Eve Arden, 82; Portrayed TV’s Beloved ‘Our Miss Brooks’
Eve Arden, the sardonic comedian of many early films who later in her career became the beloved but still acid-tongued “Our Miss Brooks” on the immensely successful television series, died Monday.
Her manager, Glenn Rose, said she died at her Beverly Hills home of heart failure but also had been battling cancer.
Two of her four children were with her when she died.
She was 82 and had last been seen in “Grease II” in 1981 and as the duchess in “Under the Rainbow” in 1982.
“She never really quite got over the (1984) death of her husband,” Rose said. “She was never the same after it.” She had been married for 33 years to actor Brooks West.
Born Eunice Quedens in Mill Valley, Calif., she established an early reputation as a long-legged, caustic comic in films of the late 1920s and early ‘30s.
But it was as Connie Brooks, the wisecracking English teacher in mid-America’s mythical Madison High where she constantly engaged in hilarious battles with her stuffy principal, that she became a Friday night favorite.
She was offered the role of the classroom humanist with the smart mouth and warm heart after being heard as radio’s Miss Brooks for four years.
There she had developed a following of hundreds of teachers across America and had even been offered teaching jobs in real schools. Miss Arden (making $200,000 a year at that time) did not accept, but she did begin speaking at PTA meetings.
On TV from Oct. 3, 1952, until ratings began to slip in late 1956, Miss Brooks and her blustering principal, Osgood Conklin, portrayed by Gale Gordon, carried on a running battle of caustic comment.
Conklin was perpetually losing his temper over some triviality which Miss Brooks found amusing--smiling smugly behind his back as he raged through his office or her classroom.
When not teasing her principal she was romancing her handsome colleague, the shy biology teacher Philip Boynton.
She never landed Boynton (Robert Rockwell) but did manage to win a 1953 Emmy as best actress in a regular series.
After the TV show went off the air she appeared briefly in her own “The Eve Arden Show” and then teamed with Kaye Ballard in the series “The Mothers-in-Law,” which ran from 1967 to 1969.
In a 1970 interview she recalled the beginnings of Eunice Quedens, daughter of a stage actress she described as “a great beauty.” She first was lured to the theater when called on to recite in a grammar school production.
“From then on,” she recalled, “you couldn’t keep me out of the school plays, the song and dance skits.”
Her mother had by then abandoned the stage for a millinery shop in San Francisco. Mrs. Quedens encouraged her daughter some, but also said she hoped young Eunice would eventually marry and have children “because that’s where (she) would find the most happiness.”
She worked in repertory theater in San Francisco, dabbled in stock productions and landed her first bit film role in 1929 in “Song of Love.”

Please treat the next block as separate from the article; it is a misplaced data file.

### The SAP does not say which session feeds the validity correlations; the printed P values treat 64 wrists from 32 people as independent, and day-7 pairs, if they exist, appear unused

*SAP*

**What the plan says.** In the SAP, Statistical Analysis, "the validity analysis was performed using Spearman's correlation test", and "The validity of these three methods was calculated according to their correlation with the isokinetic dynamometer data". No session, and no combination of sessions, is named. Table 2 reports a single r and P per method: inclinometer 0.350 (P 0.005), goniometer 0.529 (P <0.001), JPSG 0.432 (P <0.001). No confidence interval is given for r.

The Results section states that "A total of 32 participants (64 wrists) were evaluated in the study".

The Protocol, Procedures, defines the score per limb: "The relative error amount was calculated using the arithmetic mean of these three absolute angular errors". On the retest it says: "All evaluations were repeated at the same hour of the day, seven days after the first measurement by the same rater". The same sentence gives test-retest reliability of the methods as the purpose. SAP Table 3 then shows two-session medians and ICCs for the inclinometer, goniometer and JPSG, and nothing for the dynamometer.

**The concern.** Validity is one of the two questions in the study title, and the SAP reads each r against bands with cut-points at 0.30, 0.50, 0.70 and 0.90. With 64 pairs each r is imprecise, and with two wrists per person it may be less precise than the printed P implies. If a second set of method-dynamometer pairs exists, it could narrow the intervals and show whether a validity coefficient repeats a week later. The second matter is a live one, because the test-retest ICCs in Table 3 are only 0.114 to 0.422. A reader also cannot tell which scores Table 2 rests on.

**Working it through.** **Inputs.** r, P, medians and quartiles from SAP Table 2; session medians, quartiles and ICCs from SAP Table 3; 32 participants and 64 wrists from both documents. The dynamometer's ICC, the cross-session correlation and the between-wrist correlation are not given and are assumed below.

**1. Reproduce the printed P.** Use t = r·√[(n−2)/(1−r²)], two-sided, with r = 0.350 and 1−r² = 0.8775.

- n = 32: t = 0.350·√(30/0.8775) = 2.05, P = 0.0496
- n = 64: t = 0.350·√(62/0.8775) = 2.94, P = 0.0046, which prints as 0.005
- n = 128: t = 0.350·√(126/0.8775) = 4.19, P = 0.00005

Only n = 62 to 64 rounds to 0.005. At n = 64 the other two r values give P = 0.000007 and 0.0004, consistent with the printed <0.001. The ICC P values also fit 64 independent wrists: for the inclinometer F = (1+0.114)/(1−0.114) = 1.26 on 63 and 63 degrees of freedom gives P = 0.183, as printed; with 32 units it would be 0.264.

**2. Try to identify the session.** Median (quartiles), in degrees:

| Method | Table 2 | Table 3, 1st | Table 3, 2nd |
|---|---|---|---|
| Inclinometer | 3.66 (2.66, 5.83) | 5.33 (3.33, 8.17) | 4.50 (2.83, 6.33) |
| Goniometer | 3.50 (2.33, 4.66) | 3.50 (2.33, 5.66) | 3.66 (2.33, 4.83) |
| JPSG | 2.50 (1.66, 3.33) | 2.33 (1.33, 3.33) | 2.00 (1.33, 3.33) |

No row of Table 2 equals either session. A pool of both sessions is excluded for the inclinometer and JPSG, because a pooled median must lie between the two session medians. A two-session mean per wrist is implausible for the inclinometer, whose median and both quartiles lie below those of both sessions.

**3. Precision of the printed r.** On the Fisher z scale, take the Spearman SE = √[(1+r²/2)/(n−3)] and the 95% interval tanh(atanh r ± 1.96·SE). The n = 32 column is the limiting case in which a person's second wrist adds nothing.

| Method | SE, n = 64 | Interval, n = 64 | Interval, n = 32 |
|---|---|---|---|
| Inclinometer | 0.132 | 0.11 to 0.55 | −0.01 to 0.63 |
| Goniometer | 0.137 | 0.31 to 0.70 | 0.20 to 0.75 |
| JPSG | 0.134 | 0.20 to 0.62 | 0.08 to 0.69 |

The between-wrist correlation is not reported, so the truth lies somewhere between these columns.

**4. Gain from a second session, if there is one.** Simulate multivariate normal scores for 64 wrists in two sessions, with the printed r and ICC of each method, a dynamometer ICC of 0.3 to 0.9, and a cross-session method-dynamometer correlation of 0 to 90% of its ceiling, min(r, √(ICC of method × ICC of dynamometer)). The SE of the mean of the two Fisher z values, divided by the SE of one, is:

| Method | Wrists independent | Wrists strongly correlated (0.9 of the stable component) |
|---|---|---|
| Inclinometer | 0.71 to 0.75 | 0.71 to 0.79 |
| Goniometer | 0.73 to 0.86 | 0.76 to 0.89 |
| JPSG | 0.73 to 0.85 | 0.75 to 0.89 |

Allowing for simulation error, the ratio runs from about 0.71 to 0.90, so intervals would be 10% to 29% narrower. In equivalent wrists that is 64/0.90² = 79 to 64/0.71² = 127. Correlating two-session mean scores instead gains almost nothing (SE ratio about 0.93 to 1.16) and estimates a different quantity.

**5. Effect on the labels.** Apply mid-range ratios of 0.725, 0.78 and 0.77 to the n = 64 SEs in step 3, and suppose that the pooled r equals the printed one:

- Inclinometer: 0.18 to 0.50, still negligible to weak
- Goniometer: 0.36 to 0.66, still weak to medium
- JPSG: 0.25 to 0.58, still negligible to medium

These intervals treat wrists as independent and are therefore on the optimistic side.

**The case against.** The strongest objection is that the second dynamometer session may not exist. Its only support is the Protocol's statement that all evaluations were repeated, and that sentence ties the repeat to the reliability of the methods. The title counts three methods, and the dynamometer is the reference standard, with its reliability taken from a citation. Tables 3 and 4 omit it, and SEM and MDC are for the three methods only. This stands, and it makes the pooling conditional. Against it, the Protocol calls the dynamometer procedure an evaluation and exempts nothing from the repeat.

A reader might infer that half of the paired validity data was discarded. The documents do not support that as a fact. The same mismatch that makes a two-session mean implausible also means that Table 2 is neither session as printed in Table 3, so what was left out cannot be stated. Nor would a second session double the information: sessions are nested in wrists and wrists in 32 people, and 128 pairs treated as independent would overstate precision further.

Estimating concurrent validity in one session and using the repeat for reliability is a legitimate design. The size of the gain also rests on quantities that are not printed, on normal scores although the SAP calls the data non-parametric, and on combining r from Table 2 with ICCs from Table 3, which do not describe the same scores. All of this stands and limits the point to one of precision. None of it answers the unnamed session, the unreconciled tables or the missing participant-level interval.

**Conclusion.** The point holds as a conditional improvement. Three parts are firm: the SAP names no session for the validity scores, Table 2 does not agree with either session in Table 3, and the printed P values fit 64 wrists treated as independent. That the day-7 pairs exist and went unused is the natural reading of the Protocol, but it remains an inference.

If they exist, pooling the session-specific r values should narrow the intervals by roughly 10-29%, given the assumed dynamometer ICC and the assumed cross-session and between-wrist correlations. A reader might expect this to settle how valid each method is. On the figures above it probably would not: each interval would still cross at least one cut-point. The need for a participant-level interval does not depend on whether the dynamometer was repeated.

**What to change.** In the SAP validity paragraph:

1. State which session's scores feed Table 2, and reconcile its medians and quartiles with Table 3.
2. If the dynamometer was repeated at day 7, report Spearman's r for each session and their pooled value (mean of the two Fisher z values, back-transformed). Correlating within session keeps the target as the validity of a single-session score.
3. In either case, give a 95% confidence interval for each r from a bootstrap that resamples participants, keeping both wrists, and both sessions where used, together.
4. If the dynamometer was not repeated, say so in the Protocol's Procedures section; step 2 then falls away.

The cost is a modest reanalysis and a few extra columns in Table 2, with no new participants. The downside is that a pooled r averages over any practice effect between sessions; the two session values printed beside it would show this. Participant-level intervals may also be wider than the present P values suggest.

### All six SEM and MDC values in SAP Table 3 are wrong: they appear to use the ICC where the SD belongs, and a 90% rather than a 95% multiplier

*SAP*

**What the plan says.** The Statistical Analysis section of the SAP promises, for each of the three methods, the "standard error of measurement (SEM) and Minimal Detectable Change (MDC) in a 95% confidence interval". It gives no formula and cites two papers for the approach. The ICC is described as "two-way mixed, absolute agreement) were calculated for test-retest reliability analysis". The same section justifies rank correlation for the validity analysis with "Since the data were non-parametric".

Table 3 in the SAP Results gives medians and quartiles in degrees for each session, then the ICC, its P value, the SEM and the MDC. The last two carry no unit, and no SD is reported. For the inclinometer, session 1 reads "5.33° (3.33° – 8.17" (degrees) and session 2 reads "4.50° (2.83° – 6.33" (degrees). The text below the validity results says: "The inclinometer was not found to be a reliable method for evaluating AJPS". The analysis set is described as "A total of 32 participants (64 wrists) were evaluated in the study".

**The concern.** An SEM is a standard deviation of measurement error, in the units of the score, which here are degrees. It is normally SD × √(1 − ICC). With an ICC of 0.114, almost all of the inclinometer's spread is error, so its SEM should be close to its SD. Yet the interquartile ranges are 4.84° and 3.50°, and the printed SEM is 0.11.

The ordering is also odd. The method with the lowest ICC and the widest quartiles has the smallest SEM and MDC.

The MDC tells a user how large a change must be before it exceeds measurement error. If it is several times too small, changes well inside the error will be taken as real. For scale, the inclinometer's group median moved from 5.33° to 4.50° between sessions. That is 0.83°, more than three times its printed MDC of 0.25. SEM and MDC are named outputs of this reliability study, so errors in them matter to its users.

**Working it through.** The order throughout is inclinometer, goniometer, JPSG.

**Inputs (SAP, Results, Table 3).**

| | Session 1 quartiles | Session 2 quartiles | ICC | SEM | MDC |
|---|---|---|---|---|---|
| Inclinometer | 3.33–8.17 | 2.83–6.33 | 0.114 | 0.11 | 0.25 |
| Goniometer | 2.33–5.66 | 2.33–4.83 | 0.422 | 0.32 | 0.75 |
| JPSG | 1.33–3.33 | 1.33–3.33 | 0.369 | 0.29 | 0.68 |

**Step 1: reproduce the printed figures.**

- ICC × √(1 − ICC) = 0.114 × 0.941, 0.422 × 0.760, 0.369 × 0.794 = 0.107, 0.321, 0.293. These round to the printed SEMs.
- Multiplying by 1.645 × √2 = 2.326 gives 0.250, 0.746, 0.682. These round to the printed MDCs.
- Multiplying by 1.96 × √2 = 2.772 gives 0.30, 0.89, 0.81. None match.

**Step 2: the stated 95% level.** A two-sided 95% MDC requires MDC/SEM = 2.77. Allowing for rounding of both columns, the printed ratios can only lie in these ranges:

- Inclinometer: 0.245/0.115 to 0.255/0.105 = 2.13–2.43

She was seen at the Pasadena Community Playhouse and the El Capitan Theatre in the revue “Lo and Behold,” which also starred a young Tyrone Power.
Producer Lee Shubert saw her there and offered a role in the “Ziegfeld Follies” in New York in 1934. It was about that time she reportedly changed her name after looking over some cosmetics and spotting the names “Evening in Paris” and “Elizabeth Arden.”
As Eve Arden she was seen in films as the best friend or “big sister” of the female lead, offering wisecracks in a deadpan, throwaway manner that ultimately became her public persona.
Those closest to her, however, knew her as a warm friend and devoted wife and mother.
In 1945 she was nominated for an Academy Award for supporting actress in the Joan Crawford vehicle “Mildred Pierce.”
In it she uttered one of the most biting lines in film history when she offered this assessment of Miss Crawford’s vitriolic and ungrateful daughter:
“Veda’s convinced me that alligators have the right idea. They eat their young.”
She appeared in more than other 75 films, which she normally refused to see because she said she found them disappointing. They included “Stage Door,” “The Women,” “Ziegfeld Girl,” “Cover Girl,” “Night and Day,” “Voice of the Turtle,” “Anatomy of a Murder” and “Dark at the Top of the Stairs.”
In later years, she made appearances in Steven Spielberg’s TV series, “Amazing Stories,” and on “Faerie Tale Theater” for Showtime.
She never regretted, she said in the 1970 Times interview, not having been a raving beauty.
“I’ve worked with a lot of great, glamorous girls in movies and the theater. They would always give their last ounce to get where they wanted to be. And I’ll admit I’ve often thought it would be wonderful to be a femme fatale . . . .
“But then I’d always come back to thinking that if they only had what I’ve had--a family, real love, an anchor--they would have been so much happier during all the hours when the marquees and the footlights are dark.”